By Dr. Alwyn Rapose
Division of Infectious Diseases
Measles is a disease that has been making headlines across the nation in recent months. Outbreaks have occurred in 23 states, including Massachusetts, and affected over 800 people. This is the largest measles outbreak since the disease was declared eliminated from the Americas in 2016. The main cause of the recent outbreak is poor vaccination rates in some communities.
Before the advent of a vaccine in the 1960s, almost everyone contracted measles because it was so contagious. When individuals infected with the measles virus cough or sneeze, they spread the virus into the air in small droplets. People with measles are usually infectious about four days before to four days after the appearance of the rash, giving the virus ample time to spread from individual to individual. Measles can be a serious illness, leading to complications ranging from respiratory problems to encephalitis (swelling of the brain). Adult patients may experience more severe complications compared to children.
Fortunately, there is a vaccine against measles. It is called the MMR (measles, mumps, rubella) vaccine. When given in two doses, the vaccine protects virtually everyone.
Why receiving the vaccination is so important
The reason doctors and other health professionals want everyone vaccinated against measles is because the vaccine is highly effective in protecting vaccinated individuals from the disease by means of what scientists call “herd immunity.” When the vaccination rate within a community is high, those who are vaccinated act as a barrier and help dramatically reduce the risk of infection for those who cannot be immunized – such as very young children or those with compromised immune systems. The presence of vaccinated people helps slow the spread of the virus, giving more protection against outbreaks. Unfortunately, in some areas of the country this protection by herd immunity has broken down because some groups decide not to vaccinate their children.
At Reliant Medical Group, we join the American Academy of Pediatrics and the Centers for Disease Control (CDC) in encouraging you to have your child fully immunized. Remember that these vaccines have been carefully tested for safety and designed to fight potentially deadly infections. The MMR vaccine is part of the U.S. childhood immunization schedule. The vaccine is given in two doses, the first dose is recommended at 12 months of age and the second dose is administered at age four years. These doses can be given earlier in special situations like during a measles outbreak or travel out of the country.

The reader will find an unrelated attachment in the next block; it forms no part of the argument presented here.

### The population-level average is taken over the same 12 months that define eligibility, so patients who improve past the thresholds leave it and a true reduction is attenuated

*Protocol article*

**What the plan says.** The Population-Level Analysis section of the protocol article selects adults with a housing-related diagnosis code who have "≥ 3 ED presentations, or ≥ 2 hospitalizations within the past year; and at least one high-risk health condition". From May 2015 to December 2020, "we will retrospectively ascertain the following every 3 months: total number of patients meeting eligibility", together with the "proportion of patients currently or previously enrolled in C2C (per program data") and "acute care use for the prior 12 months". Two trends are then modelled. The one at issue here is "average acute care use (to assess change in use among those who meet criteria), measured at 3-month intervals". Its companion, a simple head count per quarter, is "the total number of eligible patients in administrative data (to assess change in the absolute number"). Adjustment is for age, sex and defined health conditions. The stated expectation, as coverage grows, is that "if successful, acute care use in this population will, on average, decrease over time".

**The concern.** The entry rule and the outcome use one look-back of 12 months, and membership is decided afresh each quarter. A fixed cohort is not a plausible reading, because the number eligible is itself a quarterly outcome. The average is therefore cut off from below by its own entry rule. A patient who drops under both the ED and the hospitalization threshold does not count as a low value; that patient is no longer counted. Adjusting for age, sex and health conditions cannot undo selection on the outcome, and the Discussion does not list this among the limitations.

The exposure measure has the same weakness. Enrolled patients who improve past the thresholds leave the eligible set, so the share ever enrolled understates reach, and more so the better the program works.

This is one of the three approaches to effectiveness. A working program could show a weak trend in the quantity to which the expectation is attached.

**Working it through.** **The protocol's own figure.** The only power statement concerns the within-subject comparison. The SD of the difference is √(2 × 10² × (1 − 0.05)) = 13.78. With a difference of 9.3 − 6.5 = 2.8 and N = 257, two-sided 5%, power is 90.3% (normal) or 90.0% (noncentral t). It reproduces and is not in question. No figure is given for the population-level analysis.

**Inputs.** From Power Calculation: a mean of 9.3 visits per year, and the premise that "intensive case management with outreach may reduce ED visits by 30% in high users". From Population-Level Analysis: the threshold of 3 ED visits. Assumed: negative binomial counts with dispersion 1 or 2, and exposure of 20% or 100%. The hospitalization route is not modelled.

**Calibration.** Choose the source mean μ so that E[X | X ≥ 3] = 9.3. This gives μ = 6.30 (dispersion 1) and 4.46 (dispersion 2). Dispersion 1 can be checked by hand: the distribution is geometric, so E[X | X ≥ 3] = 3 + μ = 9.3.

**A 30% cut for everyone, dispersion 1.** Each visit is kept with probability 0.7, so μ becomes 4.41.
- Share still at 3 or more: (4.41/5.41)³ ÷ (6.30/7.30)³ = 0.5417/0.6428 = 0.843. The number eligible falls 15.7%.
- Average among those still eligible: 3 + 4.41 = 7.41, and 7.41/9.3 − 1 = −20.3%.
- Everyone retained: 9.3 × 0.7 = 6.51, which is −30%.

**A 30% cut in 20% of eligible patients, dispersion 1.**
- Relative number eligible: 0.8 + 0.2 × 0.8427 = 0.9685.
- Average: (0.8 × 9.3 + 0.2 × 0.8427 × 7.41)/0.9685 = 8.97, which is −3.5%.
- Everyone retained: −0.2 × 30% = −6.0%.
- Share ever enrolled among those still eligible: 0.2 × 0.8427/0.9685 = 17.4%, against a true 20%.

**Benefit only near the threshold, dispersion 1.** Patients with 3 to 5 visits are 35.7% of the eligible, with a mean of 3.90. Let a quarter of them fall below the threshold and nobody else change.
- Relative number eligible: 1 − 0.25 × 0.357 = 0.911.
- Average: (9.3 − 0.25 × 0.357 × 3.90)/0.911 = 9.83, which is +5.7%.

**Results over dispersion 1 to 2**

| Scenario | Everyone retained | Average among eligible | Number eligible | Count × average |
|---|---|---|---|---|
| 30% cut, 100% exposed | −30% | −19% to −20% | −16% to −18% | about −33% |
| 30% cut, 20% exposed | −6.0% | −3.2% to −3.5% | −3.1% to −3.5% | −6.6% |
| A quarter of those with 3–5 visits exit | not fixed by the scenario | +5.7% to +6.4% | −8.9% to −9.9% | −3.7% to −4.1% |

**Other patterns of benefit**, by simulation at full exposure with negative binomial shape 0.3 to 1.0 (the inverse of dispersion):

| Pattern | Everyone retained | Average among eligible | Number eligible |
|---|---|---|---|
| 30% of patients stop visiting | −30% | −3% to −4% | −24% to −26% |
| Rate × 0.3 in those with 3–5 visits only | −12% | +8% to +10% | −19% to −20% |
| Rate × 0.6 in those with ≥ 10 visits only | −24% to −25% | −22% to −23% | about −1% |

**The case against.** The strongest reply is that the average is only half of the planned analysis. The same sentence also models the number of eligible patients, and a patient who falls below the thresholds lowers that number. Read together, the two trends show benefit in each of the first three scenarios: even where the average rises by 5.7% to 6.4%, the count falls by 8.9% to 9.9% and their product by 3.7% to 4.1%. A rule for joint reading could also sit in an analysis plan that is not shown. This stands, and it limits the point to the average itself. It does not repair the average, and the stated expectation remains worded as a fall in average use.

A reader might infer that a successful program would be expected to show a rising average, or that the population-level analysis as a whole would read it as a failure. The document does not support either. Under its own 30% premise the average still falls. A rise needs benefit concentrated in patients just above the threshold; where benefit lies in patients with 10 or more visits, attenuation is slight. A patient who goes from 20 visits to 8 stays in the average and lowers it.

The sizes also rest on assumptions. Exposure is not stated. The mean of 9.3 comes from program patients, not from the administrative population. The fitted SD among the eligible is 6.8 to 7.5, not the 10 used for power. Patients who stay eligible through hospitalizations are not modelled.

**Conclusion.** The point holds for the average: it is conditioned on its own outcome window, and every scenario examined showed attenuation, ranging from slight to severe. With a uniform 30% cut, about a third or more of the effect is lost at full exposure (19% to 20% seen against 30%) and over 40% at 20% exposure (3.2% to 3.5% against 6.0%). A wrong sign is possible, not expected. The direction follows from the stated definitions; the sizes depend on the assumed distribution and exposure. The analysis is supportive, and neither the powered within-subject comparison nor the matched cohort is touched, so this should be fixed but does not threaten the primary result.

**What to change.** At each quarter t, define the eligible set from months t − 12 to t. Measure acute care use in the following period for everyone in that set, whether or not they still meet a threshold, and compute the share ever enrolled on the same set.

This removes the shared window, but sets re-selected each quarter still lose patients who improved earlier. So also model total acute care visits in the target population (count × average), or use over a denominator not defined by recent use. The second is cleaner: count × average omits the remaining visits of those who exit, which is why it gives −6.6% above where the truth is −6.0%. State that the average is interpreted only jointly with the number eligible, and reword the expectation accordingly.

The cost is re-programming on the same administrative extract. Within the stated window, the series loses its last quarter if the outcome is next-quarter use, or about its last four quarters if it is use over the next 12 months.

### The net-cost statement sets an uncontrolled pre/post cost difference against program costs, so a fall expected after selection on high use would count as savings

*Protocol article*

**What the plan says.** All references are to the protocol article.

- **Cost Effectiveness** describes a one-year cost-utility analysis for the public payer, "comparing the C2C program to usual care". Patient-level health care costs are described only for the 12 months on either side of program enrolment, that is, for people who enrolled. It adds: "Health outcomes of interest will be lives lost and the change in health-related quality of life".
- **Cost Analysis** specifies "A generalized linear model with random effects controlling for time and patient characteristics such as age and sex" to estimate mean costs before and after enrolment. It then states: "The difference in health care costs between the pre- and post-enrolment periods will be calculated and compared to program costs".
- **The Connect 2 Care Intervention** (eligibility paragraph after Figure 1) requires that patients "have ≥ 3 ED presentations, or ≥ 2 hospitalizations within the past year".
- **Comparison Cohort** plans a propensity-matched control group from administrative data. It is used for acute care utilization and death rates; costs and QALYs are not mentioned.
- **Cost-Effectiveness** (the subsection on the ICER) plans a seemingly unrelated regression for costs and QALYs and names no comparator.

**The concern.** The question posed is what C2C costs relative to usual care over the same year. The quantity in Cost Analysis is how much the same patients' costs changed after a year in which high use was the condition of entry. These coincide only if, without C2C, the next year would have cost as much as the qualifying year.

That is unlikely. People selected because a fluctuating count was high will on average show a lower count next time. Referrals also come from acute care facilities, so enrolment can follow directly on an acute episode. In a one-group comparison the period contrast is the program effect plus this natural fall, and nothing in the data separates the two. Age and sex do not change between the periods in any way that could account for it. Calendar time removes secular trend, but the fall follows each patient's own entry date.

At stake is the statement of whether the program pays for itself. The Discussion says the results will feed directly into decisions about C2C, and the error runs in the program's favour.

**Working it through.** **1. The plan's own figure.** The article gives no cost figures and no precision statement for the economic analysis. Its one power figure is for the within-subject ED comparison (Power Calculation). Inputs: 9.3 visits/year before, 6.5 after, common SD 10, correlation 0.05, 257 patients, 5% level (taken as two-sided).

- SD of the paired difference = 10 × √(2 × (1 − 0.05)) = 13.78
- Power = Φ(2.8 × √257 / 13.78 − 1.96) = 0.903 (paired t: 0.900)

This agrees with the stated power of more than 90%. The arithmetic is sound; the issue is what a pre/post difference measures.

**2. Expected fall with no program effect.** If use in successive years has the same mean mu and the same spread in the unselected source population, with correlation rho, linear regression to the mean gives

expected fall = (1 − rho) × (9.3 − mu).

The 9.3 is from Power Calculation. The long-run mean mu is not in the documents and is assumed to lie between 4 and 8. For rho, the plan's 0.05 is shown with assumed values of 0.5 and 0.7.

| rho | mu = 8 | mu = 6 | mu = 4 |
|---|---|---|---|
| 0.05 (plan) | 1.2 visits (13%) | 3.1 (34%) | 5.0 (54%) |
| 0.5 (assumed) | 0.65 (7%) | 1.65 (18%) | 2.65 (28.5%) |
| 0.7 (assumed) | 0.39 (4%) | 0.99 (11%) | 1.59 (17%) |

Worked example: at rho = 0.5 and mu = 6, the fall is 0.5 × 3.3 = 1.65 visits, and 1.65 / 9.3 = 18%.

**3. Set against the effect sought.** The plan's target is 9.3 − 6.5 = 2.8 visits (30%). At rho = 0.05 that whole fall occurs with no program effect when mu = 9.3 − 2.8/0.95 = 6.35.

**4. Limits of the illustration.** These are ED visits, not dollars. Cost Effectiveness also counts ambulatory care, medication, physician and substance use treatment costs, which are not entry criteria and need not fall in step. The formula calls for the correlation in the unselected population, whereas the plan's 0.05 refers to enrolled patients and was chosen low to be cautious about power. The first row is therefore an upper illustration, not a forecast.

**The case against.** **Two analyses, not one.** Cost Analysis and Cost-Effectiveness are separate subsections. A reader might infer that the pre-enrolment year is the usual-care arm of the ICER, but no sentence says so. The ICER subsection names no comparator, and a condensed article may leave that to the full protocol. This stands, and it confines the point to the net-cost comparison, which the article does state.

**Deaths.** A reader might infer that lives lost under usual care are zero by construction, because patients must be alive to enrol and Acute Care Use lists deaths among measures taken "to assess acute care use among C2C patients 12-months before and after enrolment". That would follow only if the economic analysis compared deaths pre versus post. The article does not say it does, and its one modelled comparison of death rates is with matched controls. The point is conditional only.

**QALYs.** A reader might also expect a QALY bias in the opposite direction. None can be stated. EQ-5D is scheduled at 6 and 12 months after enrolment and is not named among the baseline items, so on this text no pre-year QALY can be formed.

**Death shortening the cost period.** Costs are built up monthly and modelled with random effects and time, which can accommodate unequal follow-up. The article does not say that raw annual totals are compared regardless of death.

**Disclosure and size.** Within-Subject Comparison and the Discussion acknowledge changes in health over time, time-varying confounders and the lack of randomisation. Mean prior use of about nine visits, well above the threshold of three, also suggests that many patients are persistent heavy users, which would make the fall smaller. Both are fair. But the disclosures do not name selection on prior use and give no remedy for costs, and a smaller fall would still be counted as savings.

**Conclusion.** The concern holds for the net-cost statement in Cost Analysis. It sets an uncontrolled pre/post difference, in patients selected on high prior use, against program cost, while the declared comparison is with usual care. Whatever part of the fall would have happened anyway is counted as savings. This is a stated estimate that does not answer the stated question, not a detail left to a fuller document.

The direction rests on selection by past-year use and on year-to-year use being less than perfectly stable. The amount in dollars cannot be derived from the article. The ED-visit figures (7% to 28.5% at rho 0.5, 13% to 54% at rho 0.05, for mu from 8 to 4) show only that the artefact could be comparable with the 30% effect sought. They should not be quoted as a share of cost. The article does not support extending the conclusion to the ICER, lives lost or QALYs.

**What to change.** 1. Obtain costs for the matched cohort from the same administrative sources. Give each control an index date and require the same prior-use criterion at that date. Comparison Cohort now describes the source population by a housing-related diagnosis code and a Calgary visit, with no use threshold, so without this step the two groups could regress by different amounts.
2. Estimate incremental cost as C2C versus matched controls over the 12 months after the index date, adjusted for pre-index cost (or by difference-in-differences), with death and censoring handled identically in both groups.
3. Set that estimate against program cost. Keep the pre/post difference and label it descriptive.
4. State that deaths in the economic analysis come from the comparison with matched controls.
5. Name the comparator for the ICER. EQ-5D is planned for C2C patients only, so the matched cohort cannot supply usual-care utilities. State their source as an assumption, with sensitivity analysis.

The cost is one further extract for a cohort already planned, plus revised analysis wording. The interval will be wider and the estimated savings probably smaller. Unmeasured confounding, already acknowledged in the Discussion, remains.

It’s important to note that some adults who received the measles vaccine between 1963 and 1967 may not be protected from the virus. That’s because when the measles vaccine first became available in 1963, there were two versions used and only one was effective. The first version of the early vaccine, also known as the “killed” measles vaccine, was discontinued in 1967 when it was determined to be ineffective. The second version was the live attenuated measles vaccine, which was effective.
If you were vaccinated between 1963 and 1967 and are not sure which version of the vaccine you received, you should try to check your vaccination records. In addition, if you received only one dose of the measles vaccine as a child you may not be fully protected from the virus. If you cannot locate your records and are concerned about being protected from measles, you can ask your doctor if being revaccinated makes sense for you, or you can get your blood tested to see if you are immune. Keep in mind that if you have had measles in the past, you will have built up antibodies to the virus and will be fully protected. This can be determined by the blood test.
Remember that vaccinations help ensure the health of not just you and your children, but the entire community. Please don’t skip these vaccinations!
About Alwyn Rapose, MD
Originally from India, Dr. Alwyn Rapose now enjoys practicing medicine in Massachusetts. He completed his Internal Medicine residency at St. Vincent Hospital in Worcester and liked the experience so much that he stayed on board for another year as Chief Resident. He then completed his Infectious Disease fellowship at the University of Texas Medical Branch in Galveston, Texas.
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